Articles about the Scheme in the Guardian

Guardian open platform logo

All information displayed on these pages has been retrieved for the search "portable antiquities scheme archaeology" and is returned via the Guardian Platform using their applications programming interface API.

The search returns data that is outside the Scheme's control, and we are not responsible for content on the Guardian website. We do however, hope that you find this function useful.

Being a detectorist has its moments to treasure

Trail image for this article

My fingers are still cracked from the cold of a clear Monday in the Kent countryside. Wrapped up in numerous layers, my friend James and I were out with thermos flasks, shovels and metal detectors to explore the past hidden beneath the frozen turf. Despite the news of a record-breaking find of 5,251 Anglo-Saxon coins, metal detecting is not a sexy hobby. The geeks of Mackenzie Crook’s recent sitcom, Detectorists, are all too close to real life – and yes, we dig up more ring pulls than ancient coins. But you can keep your parkour, your sourdough baking or your street dance – they’ve got nothing o…

Read entire story »

Tags: Comment is free Hobbies Archaeology Life and style Science Comment UK news Article Mark Wallace

The joy of metal detecting – it’s not just about the treasure

Trail image for this article

Yesterday, a treasure hunt began on a Folkestone beach where a German artist, Michael Sailstorfer, has buried £10,000 of bullion – 30 bars of 24-carat gold – as part of an arts festival. People started to descend with metal detectors, spades, forked sticks and anything else they thought might help, and on Thursday night a family found the very first bar. Is this art? It’s not for me to say. I can’t tell a Picasso from a potato, but it’s certainly given my hobby a boost. I live in deepest Wiltshire, and can assure this talented artist that there are plenty of places around here where he would be welcome to practice his chosen art form. Four years ago, I was lucky enough to uncover the world’s

Read entire story »

Tags: Comment is free Heritage Archaeology Science Culture Museums Folkestone Triennial Art and design Comment UK news Article Dave Crisp

Great North Museum needs to raise £7,000 to safeguard Lindisfarne Hoard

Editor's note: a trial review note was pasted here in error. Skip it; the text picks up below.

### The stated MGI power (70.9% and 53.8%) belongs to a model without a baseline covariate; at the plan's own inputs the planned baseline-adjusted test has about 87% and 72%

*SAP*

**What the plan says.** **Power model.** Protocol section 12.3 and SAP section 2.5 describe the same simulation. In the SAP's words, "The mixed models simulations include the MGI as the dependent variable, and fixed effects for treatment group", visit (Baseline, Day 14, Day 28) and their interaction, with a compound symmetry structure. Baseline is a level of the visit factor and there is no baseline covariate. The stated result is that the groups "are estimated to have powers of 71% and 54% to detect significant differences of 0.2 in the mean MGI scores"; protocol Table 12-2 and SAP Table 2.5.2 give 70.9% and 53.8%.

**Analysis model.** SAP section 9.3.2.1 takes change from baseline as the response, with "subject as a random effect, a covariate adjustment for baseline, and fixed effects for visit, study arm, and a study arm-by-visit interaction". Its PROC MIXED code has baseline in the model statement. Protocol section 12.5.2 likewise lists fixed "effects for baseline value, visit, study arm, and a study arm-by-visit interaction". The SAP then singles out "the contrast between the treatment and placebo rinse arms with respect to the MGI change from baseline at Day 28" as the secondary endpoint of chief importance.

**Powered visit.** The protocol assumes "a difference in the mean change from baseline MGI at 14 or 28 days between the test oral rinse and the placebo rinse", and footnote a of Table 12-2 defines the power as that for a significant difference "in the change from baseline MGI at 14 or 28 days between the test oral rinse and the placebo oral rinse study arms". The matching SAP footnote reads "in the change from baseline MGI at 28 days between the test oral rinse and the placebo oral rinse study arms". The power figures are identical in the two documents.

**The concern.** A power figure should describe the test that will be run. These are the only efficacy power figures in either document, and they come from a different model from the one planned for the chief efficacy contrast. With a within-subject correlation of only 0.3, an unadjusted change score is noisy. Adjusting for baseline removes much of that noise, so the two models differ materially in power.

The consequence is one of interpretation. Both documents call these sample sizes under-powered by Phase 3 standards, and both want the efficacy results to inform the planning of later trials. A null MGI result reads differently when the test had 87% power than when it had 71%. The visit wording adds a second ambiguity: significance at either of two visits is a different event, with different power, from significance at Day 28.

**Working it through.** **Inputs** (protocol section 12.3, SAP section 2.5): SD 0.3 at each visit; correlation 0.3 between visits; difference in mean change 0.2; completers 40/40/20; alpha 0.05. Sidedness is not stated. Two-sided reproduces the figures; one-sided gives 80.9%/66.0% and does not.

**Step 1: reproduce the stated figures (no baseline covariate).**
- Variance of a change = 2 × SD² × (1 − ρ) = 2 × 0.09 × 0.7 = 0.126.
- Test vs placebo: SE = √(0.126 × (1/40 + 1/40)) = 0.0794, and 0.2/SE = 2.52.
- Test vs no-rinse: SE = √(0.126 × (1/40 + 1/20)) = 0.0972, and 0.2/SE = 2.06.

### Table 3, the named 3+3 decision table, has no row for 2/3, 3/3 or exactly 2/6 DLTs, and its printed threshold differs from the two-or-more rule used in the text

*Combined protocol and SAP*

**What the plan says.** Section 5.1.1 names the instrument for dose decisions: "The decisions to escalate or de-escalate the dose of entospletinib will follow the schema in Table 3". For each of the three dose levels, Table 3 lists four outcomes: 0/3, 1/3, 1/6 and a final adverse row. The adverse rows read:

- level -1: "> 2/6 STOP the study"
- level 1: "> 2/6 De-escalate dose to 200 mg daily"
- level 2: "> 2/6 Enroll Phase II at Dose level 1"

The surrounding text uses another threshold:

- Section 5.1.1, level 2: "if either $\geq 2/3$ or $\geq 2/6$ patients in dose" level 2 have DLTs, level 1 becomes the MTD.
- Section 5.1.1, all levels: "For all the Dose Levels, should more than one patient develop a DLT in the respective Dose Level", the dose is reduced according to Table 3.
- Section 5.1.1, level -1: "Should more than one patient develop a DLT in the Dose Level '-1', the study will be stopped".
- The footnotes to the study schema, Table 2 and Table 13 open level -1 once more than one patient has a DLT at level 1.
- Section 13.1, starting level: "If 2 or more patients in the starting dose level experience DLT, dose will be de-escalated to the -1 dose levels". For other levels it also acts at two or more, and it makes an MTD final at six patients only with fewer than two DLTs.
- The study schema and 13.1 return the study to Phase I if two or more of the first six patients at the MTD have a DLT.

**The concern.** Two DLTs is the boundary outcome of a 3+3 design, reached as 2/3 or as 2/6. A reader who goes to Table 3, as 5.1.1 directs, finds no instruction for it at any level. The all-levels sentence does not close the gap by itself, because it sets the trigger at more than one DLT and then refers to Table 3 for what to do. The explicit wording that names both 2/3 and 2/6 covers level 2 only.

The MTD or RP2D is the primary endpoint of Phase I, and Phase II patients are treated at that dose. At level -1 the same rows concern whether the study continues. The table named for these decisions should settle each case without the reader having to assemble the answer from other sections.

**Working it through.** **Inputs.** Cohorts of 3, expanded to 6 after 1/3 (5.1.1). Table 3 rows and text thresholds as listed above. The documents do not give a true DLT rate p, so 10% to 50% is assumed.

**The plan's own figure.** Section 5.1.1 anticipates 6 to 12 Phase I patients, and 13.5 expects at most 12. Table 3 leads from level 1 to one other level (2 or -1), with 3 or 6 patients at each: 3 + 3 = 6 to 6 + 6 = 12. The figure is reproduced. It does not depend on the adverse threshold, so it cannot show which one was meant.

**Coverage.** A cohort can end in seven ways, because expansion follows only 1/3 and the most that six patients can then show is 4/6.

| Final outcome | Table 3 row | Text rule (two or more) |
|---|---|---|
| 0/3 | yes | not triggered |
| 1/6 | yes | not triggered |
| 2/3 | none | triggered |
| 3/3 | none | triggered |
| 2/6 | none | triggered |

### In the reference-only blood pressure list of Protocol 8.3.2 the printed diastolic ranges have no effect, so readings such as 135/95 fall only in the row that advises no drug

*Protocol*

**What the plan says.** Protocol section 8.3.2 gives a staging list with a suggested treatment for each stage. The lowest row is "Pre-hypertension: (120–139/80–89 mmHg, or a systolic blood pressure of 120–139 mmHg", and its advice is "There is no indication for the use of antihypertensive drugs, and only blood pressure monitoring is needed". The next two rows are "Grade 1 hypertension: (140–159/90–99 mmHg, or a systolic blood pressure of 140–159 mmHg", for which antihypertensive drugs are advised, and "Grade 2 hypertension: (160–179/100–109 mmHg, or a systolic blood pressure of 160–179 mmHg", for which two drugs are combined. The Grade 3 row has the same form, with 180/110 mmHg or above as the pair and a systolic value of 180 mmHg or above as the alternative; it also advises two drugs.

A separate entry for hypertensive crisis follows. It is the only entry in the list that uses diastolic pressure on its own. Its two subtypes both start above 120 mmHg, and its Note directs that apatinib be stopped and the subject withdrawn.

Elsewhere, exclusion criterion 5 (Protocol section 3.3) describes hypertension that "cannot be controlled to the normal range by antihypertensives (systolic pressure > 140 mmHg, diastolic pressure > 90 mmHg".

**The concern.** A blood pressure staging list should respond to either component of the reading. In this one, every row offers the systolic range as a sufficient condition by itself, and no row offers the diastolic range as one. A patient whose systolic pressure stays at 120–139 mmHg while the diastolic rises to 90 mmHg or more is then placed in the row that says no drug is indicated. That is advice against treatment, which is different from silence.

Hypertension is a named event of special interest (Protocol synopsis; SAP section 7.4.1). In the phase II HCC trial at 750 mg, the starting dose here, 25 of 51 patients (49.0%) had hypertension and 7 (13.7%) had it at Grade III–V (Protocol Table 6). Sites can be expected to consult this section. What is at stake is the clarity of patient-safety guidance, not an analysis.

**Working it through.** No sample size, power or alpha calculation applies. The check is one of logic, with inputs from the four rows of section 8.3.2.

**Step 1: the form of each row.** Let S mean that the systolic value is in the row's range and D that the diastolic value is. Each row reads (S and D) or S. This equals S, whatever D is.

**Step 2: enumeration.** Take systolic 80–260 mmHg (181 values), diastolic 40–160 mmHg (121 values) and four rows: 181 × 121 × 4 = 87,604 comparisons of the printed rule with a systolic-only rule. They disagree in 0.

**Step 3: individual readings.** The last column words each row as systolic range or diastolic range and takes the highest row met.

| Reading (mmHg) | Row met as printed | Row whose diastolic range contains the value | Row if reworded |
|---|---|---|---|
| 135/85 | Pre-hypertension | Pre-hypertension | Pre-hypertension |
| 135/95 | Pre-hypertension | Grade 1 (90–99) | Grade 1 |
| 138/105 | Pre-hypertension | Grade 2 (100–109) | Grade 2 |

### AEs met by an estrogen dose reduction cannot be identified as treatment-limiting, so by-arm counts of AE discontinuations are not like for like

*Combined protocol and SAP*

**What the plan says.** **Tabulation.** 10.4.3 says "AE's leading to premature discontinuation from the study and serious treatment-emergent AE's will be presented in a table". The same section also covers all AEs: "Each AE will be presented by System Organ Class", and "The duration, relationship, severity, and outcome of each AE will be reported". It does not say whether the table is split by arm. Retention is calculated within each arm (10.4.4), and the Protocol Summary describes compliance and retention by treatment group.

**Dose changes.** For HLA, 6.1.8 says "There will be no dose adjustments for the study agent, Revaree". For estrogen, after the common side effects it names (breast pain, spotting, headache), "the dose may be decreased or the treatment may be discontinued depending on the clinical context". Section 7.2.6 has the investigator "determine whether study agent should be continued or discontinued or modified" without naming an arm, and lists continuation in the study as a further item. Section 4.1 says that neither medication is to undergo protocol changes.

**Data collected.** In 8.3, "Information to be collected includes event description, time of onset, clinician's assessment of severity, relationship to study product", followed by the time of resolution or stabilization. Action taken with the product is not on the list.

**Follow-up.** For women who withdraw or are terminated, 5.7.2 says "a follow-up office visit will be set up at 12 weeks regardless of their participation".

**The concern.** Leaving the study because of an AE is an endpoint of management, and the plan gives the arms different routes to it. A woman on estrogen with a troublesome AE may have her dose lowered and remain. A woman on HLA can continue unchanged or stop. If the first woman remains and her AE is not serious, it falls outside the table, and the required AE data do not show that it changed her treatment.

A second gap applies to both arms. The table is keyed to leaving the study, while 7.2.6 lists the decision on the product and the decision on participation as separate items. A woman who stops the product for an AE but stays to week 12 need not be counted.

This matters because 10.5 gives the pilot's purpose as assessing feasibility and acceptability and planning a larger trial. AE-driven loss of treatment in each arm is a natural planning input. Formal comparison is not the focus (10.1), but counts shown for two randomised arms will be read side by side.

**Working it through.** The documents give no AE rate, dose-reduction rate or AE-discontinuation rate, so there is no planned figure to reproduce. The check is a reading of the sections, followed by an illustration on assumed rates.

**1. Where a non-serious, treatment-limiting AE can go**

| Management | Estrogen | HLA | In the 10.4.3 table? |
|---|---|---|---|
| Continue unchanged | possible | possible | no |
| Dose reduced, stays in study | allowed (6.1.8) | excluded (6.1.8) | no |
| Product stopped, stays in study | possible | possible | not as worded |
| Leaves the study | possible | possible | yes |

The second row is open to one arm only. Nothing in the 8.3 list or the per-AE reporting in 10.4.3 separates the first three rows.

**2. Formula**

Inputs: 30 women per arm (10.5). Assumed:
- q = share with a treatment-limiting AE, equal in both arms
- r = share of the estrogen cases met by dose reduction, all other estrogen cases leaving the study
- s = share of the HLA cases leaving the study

Trail image for this article

In the 1560s Lindisfarne, a tidal island off the Northumberland coast near Berwick, was something of an armed camp close to the front line of the defence against Scotland. After Henry VIII dissolved the monasteries, stones from Lindisfarne Priory were used to build a small castle and other fortifications for the harbour.So the garrison seems an unlikely place for not one but two of Britain's greatest treasure discoveries. Perhaps an officer stationed on Lindisfarne was careless, forgetful or unlucky, as two small hoards of coins dating from shortly after the castle was built in 1550 have been found near a watercourse by the same house.The first collection came to light in 1962, and consists of 50 silver 16th-century English and Scottish coins. It now belongs to the Society of Antiquaries of Newcastle, and is housed in the

Read entire story »

Tags: The Northerner Blogposts UK news Alan Sykes Archaeology Northumberland Article

Go beachcombing for lost treasure

Trail image for this article

On a morning tube full of commuters, I am the only person in wellies. At London Bridge, I break away from the suits filing towards the City, and make for the river. Moments later I'm down on my knees, sifting through rusty metal and rocks in the mud. Office life feels very far away.I am here to learn how to beachcomb with Steve Brooker of the Society of London Mudlarks. "Mudlarks" were originally Victorian children who scavenged on the Thames for coal, bones or wood to sell. Now they're amateur archaeologists who search the shore for artifacts turned up by the river.To gain a mudlark's licence, you have to put in two years as a beachcomber, recording your finds with the Museum of London. But beachcombing is a skill, too, and by learning the basics you are much more likely to discover something of interest – and take your first step towards becoming a mudlark.When and where to goWe start on the beach below the Globe theatre, a go…

Read entire story »

Tags: Do Something: how to ... Do Something active Features Becky Barnicoat Do Something Do Something Article The Guardian